Above Photo: By Michael Toledano.
In 2018, 164 land defenders were killed while protecting their land and ecosystems from destructive extractivist industries.
Nearly one quarter of those killed were Indigenous.
Many of those killed were in the Latin American countries where Peace Brigades International accompanies human rights defenders. 24 land defenders were killed in Colombia, 16 in Guatemala, 14 in Mexico, and 4 in Honduras.
The Guardian now reports, “Canadian police were prepared to shoot Indigenous land defenders blockading construction of a natural gas pipeline in northern British Columbia… The RCMP commanders also instructed officers to ‘use as much violence toward the gate as you want’… The RCMP were [also] prepared to arrest children and grandparents…”
This despite, the article notes, police intelligence reporting “no single threat indicating that [land defenders] will use firearms.”
That raid on unceded Indigenous territory took place on January 7, 2019.
Ralph Goodale was the federal Minister of Public Safety and Emergency Preparedness (which oversees the RCMP) at the time of the raid. The current minister is Bill Blair.
The Coastal GasLink fracked gas pipeline was approved by the B.C. Environmental Assessment Office. It is being built to transport the gas to the LNG Canada marine export terminal in Kitimat, which was approved by the National Energy Board.
The injunction that allowed the raid on the Unist’ot’en and Gitdumt’en checkpoints was approved by British Columbia Supreme Court Justice Marguerite Church.
The United Nations and human rights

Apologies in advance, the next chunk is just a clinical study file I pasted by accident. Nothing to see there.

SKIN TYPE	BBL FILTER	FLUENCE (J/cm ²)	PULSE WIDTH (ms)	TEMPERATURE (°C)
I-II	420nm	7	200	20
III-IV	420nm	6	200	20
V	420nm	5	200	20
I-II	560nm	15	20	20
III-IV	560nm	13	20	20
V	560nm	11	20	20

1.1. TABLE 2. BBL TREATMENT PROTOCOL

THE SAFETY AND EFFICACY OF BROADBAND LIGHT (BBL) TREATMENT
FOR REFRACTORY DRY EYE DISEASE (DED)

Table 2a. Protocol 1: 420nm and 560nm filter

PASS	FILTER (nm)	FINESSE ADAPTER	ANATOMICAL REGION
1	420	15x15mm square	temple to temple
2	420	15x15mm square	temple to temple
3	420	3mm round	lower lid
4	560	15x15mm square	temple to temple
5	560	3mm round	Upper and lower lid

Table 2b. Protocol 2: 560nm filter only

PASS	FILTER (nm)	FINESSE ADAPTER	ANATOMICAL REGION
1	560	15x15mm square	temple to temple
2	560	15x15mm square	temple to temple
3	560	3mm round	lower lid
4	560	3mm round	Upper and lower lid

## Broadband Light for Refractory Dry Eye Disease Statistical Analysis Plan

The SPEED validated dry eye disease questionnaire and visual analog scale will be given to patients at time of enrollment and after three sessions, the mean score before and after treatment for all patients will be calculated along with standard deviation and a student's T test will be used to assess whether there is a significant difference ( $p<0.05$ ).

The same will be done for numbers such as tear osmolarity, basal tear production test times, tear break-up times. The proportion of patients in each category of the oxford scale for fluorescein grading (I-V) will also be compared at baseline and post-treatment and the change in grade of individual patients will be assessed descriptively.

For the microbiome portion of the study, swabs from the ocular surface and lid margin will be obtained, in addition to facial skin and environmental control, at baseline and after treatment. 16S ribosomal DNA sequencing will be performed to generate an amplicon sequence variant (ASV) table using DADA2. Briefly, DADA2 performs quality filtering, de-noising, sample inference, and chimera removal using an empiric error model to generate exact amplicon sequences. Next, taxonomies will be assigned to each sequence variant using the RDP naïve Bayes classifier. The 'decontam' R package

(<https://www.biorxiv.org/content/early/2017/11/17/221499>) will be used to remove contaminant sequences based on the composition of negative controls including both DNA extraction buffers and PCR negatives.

The UN Special Rapporteur on the rights of Indigenous peoples Victoria Tauli-Corpuz has stated, “Disregard of indigenous rights of traditional lands ownership breeds tensions, subsequent violence and criminalization, as indigenous peoples become trespassers or illegal occupants of their own lands.”
The UN Special Rapporteur on the human rights to safe drinking water and sanitation Léo Heller adds, “Human rights defenders advocating the rights of those affected by mega-projects have faced harassment, physical assault, bodily injuries, and even death.”
And the UN Special Rapporteur on the situation of human rights defenders Michel Forst has commented, “[The killing of human rights defenders is] an epidemic which is spreading as business tries to conquer new markets, as natural resources are found in areas that had been until then untouched.”
Forst highlighted, “States must go to the root of environmental conflicts, such as imbalance of power, making nature into a commodity, impunity and the current development model in order to ensure long-term solutions.”
To read the full article in The Guardian by Jaskiran Dhillon and Will Parrish, please go to Exclusive: Canada police prepared to shoot Indigenous activists, documents show.